This post is part of Feasting on Art's The Colour Project.
When considering the color green, there are a number of connotations that are promptly conjured; green is the color of money and wealth, through which one can become "green with jealously." Likewise, it is the color of nature, growth, and life and one can have a "green thumb."
It is within the secret green porcelain of China, called mi se meaning "mysterious colour," that the two connotations of the colour intersect. Mi se was produced in the 9th and 10th centuries in China and was reserved for only the Emperor to see – let alone use – and the porcelain was so secretive that first verified example was not discovered until 1987.
The porcelain was more valuable than gold and silver although its popularity "stemmed partly from the Chinese tendency to mythologise art, in order to appreciate it better (1)." The green color of mi se was derived from a small amount of iron in the glaze and the porcelain itself was obtained from nature. Mi se "comes from the mountains – from their earth and their forests. The wood was used for firing…and the clay was used for the body of the porcelain. But the two together – as wood ash and kaolin – were also used for the glaze that makes up its delicate skin and jade-like colour (2)." This green porcelain of the earth represented the pureness of nature yet was an elusive commodity that embodied the wealth power of the Chinese elite.
Born in 1900, Lin Fengmian began his artistic education as a self-taught pupil with his formal studies commencing, after a move to France, at the Dijon National Academy of Fine Arts in 1920. While in Europe, Fengmian travelled to Berlin and was introduced to the northern European painting movement which contributed to his interest in the combination of Eastern and Western aesthetic concepts. Still Life was completed at the end of Fengmian’s life and most likely features a small vignette from his own home in Hong Kong. Although he worked within the language of Western visual culture, his work is uniquely Chinese through the use of the traditional materials of ink and rice paper. Unique to his art is the square format and bright colours and by painting within the Western aesthetic, Fengmian’s work is comprehensible to international viewers.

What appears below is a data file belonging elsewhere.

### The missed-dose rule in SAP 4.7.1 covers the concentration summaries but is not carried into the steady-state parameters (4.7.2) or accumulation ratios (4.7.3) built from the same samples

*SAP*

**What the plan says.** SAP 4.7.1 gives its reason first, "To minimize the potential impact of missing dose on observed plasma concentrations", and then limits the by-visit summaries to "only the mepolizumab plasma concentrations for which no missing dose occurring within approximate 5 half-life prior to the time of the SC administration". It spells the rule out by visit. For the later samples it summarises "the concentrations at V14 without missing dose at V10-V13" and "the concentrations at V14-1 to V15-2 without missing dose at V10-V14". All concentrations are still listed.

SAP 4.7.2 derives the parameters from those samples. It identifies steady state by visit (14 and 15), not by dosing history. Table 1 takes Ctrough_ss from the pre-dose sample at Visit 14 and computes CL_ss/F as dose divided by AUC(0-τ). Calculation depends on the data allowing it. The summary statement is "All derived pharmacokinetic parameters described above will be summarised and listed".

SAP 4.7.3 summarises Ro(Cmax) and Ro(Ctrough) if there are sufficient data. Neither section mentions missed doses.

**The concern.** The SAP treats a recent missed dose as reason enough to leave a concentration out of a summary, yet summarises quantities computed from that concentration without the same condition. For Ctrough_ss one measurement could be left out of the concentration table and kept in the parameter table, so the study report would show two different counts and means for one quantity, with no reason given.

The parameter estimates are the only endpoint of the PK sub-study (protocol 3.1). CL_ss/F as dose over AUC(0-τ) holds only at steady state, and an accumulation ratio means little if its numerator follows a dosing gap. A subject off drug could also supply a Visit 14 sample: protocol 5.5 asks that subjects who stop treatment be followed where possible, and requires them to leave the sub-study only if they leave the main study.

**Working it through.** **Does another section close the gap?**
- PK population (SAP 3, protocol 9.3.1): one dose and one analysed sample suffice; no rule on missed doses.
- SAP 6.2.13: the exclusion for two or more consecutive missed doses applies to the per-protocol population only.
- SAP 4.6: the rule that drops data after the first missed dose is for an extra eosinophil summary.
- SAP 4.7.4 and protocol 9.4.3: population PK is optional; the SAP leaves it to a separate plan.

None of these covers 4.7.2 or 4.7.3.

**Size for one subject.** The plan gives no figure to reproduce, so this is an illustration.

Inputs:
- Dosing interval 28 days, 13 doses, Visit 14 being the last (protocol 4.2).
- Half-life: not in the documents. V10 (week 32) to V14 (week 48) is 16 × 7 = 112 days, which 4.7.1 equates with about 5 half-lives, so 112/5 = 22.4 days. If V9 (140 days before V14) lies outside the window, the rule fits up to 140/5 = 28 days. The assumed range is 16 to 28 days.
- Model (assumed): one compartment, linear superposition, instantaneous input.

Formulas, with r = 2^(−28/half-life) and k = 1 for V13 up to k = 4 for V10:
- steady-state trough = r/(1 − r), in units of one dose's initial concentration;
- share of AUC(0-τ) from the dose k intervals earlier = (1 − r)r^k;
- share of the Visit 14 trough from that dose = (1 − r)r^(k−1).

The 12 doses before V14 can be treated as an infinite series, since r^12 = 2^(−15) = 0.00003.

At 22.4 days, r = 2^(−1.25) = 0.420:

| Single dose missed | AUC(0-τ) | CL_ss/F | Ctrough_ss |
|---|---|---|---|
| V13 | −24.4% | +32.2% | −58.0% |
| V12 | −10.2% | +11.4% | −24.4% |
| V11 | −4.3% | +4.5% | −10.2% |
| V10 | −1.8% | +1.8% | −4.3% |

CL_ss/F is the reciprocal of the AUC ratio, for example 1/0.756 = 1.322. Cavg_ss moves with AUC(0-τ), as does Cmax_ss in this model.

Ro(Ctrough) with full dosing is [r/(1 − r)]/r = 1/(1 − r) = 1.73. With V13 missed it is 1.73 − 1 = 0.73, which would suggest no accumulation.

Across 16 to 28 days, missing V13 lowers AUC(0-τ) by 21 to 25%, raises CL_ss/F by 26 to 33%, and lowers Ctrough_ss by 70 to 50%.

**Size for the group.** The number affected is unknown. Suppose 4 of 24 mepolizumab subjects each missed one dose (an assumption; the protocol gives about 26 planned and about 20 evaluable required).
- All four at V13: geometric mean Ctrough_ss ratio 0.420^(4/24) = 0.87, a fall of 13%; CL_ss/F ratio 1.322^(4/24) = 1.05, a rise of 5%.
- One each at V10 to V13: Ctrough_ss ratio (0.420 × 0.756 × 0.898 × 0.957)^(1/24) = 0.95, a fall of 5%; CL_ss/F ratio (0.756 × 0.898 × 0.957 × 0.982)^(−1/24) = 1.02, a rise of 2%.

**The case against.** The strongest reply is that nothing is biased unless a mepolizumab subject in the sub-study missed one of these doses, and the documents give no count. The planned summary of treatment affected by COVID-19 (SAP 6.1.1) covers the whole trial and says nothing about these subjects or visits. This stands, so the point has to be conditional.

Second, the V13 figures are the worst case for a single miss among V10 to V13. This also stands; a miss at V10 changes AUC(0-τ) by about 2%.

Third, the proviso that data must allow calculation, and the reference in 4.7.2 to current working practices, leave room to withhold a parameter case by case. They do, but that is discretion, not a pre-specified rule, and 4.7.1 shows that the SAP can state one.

Hot and sour lime soup
Yield: 6 servings
1 teaspoon vegetable oil
1 green chili, de-seeded and minced
2 tablespoons ginger, minced
1 clove garlic, minced
Zest of 1 lime
Juice of 2 limes
1 tablespoon brown sugar
6 cups vegetable stock
1 stalk lemongrass, quartered and crushed
2 dried kaffir lime leaves
1-1/2 teaspoons soy sauce
1/2 cup sliced bamboo shoots
1 packet egg noodles
1 block firm tofu, cut into cubes
1/3 cup re-hydrated shiitake mushrooms, cut into strips
1 teaspoon rice wine vinegar
1/2 teaspoon dried chili flakes
2 large eggs
Small bunch fresh cilantro
3 stalks green onion, finely sliced
In a large pot, heat the vegetable oil over medium-high heat. Stir fry the chili, ginger, garlic and lime zest for 1 minute before adding the lime juice and brown sugar. Swirl around the bottom of the pot for about 30 seconds and add the vegetable stock. Cut the lemongrass into quarters and smash with the side of a knife. Stir the soup well well and add the kaffir lime leaves, lemongrass stalk, and soy sauce. Bring the soup to a simmer and cook for about 15 minutes over medium heat to develop the flavors.
After the soup has reduced slightly and the flavors have become concentrated, remove the kaffir lime leaves and lemongrass. Add in the bamboo shoots, egg noodles, firm tofu and mushrooms. Cook for about 5-10 minutes, until the noodles are soft.
Meanwhile, beat the eggs in a small bowl. Add the rice wine vinegar and dried chili flakes to the soup and begin to swirl the broth. In a small stream, pour the egg mixture into the soup, carefully stirring to keep the tofu from breaking apart. Once the egg is incorporated, add the cilantro and green onion and serve immediately. This dish is best consumed right after making, otherwise the tofu will break apart and become soggy.
Megan Fizell deconstructs fine art into recipes at Feasting On Art.
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